There is a Windows Firewall rule that should be enabled, this will allow the traffic to flow.
PowerShell Remoting Issue
When we configure AD FS for Office 365, a common issue with AD FS 2012 R2 was that PowerShell remoting was not enabled by default. When using the Azure AD Module to integrate AD FS with the tenant, you would likely get this wonderful error:
Set-MsolADFSContext : The connection to <ServerName> Active Directory Federation Services 2.0 server failed due to invalid credentials.
Typically I find that only the AD FS server used to perform the work with the Azure AD module was configured for PSRemoting. The secondary servers were not. This will lead to the situation where that first AD FS server can be added to the Azure AD Connect task, but secondary servers can not be added you will get an authentication pop-up.
We can use this command to get a high level view of the current WinRM listeners which are configured:
Winrm enumerate winrm/config/listener
AD FS Server Used By Azure AD Module
This server was previously enabled for PSRemoting by running Enable-PSRemoting as it was required to run the Azure AD module. Note that you see a listener for TCP 5985 and TCP 5986.
Compare this to an AD FS server which was not used as an endpoint for the Azure AD module. Note that there is only a single WinRM listener on TCP 5986.
As noted above, we can fix this by running Enable-PSRemoting
Note that afterwards, the same server (Tail-CA-STS2) now has a WinRM listener on TCP 5985 and TCP 5986.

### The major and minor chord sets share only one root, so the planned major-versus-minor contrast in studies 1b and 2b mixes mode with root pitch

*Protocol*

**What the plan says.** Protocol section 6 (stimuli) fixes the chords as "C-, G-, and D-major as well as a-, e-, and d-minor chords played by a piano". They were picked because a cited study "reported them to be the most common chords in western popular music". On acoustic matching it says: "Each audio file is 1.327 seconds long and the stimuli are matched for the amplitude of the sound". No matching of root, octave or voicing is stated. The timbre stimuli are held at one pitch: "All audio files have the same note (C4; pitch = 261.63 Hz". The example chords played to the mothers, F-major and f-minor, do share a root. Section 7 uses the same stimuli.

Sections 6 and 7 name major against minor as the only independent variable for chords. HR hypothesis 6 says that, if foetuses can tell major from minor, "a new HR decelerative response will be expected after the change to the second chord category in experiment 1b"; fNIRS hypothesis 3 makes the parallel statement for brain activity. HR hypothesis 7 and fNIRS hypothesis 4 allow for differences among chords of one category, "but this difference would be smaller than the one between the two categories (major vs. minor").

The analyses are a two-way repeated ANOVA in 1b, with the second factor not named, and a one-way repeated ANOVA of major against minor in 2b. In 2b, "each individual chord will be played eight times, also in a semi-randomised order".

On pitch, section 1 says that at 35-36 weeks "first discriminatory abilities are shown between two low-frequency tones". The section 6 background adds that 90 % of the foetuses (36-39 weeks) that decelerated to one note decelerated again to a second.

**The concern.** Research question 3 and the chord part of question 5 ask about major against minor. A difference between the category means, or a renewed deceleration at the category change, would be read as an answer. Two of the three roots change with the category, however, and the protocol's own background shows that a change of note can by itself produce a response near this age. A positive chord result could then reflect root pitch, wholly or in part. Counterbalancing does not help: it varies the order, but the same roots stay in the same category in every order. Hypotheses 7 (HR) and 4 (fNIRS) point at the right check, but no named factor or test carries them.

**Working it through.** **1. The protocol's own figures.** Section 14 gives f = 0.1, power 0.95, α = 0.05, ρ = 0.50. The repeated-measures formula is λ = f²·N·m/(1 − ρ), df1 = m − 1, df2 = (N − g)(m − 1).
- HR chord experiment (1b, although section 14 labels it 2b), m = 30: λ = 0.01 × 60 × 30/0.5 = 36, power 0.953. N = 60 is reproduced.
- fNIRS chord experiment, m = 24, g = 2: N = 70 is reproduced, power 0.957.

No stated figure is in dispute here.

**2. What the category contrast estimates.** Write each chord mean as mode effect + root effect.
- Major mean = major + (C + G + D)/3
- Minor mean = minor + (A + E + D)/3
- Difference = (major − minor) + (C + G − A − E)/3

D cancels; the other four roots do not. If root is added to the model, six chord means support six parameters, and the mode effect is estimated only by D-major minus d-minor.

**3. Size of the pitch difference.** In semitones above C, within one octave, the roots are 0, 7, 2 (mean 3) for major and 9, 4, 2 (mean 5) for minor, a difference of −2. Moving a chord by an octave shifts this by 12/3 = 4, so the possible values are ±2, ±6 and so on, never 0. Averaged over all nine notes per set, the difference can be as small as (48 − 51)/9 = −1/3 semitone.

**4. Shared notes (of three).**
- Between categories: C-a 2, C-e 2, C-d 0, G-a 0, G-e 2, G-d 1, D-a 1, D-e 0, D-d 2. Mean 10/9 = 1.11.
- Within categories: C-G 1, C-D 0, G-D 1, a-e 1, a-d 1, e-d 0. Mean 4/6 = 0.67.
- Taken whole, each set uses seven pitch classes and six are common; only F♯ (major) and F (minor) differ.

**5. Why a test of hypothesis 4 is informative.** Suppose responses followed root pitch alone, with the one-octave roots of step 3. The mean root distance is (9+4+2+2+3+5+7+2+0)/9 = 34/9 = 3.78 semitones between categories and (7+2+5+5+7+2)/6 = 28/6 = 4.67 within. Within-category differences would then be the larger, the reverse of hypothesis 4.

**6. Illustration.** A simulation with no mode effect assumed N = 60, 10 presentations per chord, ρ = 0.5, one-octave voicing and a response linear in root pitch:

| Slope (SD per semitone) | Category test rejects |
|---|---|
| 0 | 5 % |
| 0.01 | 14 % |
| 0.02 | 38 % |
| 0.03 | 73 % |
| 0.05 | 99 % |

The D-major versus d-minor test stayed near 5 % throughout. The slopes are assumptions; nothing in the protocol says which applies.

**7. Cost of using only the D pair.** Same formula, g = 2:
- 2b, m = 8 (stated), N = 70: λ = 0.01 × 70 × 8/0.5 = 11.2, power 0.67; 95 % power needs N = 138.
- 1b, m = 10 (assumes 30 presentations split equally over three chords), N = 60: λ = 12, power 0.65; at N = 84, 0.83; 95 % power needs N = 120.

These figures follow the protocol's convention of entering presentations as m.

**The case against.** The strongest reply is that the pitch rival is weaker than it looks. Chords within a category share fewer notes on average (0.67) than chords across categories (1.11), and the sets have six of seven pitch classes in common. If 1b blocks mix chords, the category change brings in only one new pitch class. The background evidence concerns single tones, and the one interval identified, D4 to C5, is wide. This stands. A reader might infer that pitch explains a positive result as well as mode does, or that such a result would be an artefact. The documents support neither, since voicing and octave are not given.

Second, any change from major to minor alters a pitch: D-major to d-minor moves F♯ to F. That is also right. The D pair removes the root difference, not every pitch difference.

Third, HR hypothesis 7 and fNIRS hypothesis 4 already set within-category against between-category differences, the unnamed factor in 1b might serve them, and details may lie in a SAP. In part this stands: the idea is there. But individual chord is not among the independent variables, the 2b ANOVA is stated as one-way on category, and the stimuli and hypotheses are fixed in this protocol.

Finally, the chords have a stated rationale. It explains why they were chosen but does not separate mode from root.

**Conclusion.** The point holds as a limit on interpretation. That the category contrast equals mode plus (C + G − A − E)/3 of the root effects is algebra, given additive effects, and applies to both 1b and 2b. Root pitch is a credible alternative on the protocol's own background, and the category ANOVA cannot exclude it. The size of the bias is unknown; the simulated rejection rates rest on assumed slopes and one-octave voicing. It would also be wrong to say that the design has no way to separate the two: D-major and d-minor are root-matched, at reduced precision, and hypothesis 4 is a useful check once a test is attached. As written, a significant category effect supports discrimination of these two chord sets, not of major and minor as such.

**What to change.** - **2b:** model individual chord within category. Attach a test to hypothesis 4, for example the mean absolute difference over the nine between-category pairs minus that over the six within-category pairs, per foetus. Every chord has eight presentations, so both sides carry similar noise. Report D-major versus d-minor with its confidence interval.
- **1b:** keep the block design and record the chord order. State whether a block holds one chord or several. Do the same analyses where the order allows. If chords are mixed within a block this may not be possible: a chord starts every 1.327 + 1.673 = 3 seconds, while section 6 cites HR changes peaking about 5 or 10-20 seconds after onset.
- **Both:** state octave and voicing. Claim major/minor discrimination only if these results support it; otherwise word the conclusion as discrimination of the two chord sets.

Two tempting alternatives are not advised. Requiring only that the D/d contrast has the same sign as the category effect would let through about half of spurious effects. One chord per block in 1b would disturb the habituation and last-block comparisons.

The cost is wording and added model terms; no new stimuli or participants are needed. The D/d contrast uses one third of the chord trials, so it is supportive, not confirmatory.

We can now successfully add the second AD FS server to the Azure AD Connect wizard.
Firewall to WAP Connectivity Issue
It is likely the AD FS and WAP servers are on different subnets with a firewall in between. The firewall will restrict traffic between WAP and AD FS servers. This is the typical and recommended deployment. In this case the firewall should only allow TCP 443 between the WAP and AD FS servers, no other ports are required for daily AD FS and WAP operations.
As you can imagine, if Azure AD Connect is trying to use PSRemoting to connect to WAP servers the traffic may be blocked.
The below is an example of this, where the DMZ WAP server on network 10.94.0/24 is not open on TCP 5985.
The frame details are shown below.
The firewall must be configured to allow TCP 5985 in order for Azure AD Connect to be able to update the certificates.
In addition, also ensure that PSRemoting is enabled on WAP. This may not be the case for WAP 2012 R2 servers.
Winrm enumerate winrm/config/listener
Now we are able to add the WAP server.